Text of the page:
A Spot Of Tea

[trip style = staycation + sightseeing + weekend getaway]

"There are few hours in life more agreeable than the hour dedicated to the ceremony known as afternoon tea." - Henry James, The Portrait of a Lady

With a white napkin draped over my lap, and my thumb and index finger gingerly locked around the tea cup's handle, I rest and indulge in a famous tradition. As a matter of function, not fashion, my pinky extends outward as I sip a spot of tea at the West Coast spot for tea.

Taking tea in Victoria's Fairmont Empress tea lobby feels like a right of passage. Being invited to what some would call a ceremony is like I'm trip style = sightseeing, peering into the rituals of another time. But instead of standing for hours with a recorded history lesson on an audio set, I'm comfortably seated in the same chintz-covered seat as the ones who came before me when the tradition first started with the hotel's opening in 1908. Even the gold-rimmed china's design is the same today as when it was first introduced for King George VI and Queen Elizabeth's visit in 1939, and the tables sitting between every vintage wing back chair are crafted with floorboards from an early 1900s refurbishment.

Tea service begins with a glass goblet of blueberries, not a cup of tea. We must wait for the piece de resistance, no? Feeling tropical---maybe it was the sun streaming through the windowpanes---I choose the Kea Lani Orange Pineapple blend. Its Hawaiian flavours make it seem as though the pianist is strumming on a ukulele with a plumeria behind her ear. When the three-tiered feast is placed on our small table, I am brought back to the present and the piano keys continue their dance.

Admiring my mid-day meal, it's clear you are supposed to work your way up, starting at the bottom. The healthiest tier happens to be the most savoury, with finger sandwiches filled with egg, cucumber and mango and curried chicken---crustless of course! The middle tier acts as the breather, counterbalancing the beginning and end with a pot of clotted cream, raspberry jam and a firm raisin scone. Staring at the stacked plates of treats, I could not help myself, I had to sample the top tier's pink fondant-wrapped checkered cake, and chocolate tulip first. Once the tempting taster was out of the way, I could resume normal behaviour and work my way up.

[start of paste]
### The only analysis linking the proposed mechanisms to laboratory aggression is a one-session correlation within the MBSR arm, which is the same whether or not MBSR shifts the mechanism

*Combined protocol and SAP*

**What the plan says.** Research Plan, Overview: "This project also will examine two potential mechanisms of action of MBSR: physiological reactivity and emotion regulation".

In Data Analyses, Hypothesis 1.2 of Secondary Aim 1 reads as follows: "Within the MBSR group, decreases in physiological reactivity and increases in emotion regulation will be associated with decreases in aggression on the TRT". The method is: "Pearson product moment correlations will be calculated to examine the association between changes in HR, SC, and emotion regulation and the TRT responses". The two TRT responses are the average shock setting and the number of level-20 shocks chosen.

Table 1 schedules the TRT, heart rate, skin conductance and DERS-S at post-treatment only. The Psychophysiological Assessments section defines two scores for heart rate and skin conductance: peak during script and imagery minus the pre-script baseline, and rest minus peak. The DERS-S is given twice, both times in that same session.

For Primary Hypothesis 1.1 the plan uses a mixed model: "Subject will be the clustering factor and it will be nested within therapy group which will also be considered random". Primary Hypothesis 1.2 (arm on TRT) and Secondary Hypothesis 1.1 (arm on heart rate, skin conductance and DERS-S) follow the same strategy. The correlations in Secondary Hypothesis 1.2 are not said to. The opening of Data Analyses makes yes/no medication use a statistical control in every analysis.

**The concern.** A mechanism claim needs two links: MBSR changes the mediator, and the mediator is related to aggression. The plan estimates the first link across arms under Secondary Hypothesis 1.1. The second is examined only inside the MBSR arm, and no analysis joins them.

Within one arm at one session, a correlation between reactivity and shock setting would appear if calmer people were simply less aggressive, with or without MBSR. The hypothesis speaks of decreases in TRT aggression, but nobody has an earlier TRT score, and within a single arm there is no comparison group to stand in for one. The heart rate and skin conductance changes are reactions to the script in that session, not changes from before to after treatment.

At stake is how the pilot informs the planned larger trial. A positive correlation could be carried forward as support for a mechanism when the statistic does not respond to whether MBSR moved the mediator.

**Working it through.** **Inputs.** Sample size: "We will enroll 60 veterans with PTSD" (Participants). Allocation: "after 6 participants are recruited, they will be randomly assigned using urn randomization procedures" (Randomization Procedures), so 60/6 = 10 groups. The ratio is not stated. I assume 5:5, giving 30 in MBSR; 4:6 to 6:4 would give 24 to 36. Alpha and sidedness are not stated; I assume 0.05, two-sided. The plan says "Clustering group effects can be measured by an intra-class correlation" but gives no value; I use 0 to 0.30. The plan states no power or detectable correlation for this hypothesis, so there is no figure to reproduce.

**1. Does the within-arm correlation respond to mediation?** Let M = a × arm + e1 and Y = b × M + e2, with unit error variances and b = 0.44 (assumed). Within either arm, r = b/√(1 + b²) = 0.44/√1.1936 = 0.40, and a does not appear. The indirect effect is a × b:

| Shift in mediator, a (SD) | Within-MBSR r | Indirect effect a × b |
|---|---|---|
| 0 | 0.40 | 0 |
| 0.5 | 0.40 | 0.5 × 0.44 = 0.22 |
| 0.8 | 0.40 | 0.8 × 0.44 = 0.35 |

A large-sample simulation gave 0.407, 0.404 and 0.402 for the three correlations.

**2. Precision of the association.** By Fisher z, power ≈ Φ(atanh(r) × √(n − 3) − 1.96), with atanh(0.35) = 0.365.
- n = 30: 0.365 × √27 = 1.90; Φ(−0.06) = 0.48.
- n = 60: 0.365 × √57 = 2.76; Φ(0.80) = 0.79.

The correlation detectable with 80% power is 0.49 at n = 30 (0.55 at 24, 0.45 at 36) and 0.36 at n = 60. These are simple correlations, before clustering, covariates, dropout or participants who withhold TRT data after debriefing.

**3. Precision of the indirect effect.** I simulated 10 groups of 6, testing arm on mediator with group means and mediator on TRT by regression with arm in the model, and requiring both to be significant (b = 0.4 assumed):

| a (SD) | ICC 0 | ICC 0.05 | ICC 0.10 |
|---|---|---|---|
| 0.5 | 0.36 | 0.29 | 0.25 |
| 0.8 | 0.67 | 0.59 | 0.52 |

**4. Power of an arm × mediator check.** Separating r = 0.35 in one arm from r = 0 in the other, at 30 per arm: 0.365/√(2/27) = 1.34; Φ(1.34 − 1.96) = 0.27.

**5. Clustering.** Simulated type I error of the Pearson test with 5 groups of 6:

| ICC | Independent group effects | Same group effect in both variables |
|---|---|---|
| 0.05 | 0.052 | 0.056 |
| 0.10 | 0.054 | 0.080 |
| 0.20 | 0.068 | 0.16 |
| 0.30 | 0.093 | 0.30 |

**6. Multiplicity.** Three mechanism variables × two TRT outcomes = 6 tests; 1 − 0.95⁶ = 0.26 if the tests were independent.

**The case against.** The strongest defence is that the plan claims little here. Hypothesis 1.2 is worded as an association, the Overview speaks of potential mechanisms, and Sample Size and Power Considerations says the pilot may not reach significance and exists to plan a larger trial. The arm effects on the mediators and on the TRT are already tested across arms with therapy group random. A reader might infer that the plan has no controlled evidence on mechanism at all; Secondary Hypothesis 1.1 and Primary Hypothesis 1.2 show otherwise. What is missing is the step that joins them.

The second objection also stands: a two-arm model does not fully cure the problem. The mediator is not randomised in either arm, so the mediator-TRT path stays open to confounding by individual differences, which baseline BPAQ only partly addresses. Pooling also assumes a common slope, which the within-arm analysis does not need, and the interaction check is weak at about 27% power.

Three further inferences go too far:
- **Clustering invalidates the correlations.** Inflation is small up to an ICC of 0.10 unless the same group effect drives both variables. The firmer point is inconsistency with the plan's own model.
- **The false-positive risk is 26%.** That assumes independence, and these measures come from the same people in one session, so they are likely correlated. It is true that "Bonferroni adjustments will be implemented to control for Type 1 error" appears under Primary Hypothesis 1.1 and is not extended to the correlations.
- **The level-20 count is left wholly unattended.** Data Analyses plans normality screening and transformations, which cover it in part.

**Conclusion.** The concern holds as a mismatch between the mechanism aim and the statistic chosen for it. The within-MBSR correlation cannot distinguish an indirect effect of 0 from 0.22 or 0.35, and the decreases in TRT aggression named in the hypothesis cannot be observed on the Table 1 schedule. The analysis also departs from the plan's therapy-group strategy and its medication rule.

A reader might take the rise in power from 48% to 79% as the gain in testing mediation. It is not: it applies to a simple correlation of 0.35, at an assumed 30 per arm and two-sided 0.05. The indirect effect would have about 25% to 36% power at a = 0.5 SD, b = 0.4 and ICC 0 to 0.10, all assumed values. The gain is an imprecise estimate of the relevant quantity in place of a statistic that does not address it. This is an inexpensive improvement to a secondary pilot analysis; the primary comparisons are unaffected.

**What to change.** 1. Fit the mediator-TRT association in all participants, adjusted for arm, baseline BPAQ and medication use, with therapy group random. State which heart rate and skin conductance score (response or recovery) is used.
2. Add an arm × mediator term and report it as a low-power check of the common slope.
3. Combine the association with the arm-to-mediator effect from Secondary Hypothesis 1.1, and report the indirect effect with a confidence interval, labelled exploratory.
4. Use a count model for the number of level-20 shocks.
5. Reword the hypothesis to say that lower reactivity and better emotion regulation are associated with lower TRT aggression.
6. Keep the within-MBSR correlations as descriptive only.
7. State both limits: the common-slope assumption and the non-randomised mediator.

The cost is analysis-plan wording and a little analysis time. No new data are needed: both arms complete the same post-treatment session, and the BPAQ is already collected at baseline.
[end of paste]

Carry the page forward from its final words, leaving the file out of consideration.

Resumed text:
After four cups of tea and three tiers of food, I'm done. I didn't know afternoon tea could be so filling. Now I understand why the 7th Duchess of Bedford, credited with popularizing the afternoon tea trend in London, sent out invitations requesting "tea and a walking of fields." Good thing Beacon Hill Park is just around the corner!

Tea Etiquette*
  • There are three types of tea: afternoon tea is taken with finger sandwiches and pastries, high tea at 4pm with hot food, and royal tea is served with a glass of Champagne.
  • Do not take tea lightly, dress up for the occasion.
  • The raising or extension of the pinky is not just for show, but to counterbalance the tea cup.
  • Never loop your fingers through the handle, nor grasp the base with the palm of your hand.
  • Fold in milk and sugar, do not stir.
  • Do not leave your spoon in the cup.
  • When not in use, place the tea cup back in the saucer.
  • Milk is served with tea, not cream.
  • When serving lemon with tea, slices are preferable, not wedges.

Afternoon Tea at the Fairmont Empress can be enjoyed year-round and starts at $47 per person. Special menus and prices are available for kids.

PS - Experience tea's treats from another side. The Fairmont Empress offers kids under 16 the opportunity to apprentice with their award-winning pastry chef, and leave with just-made goodies, a chef hat, personalized apron and certificate to take home!

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*Source {photos by @tripstyler}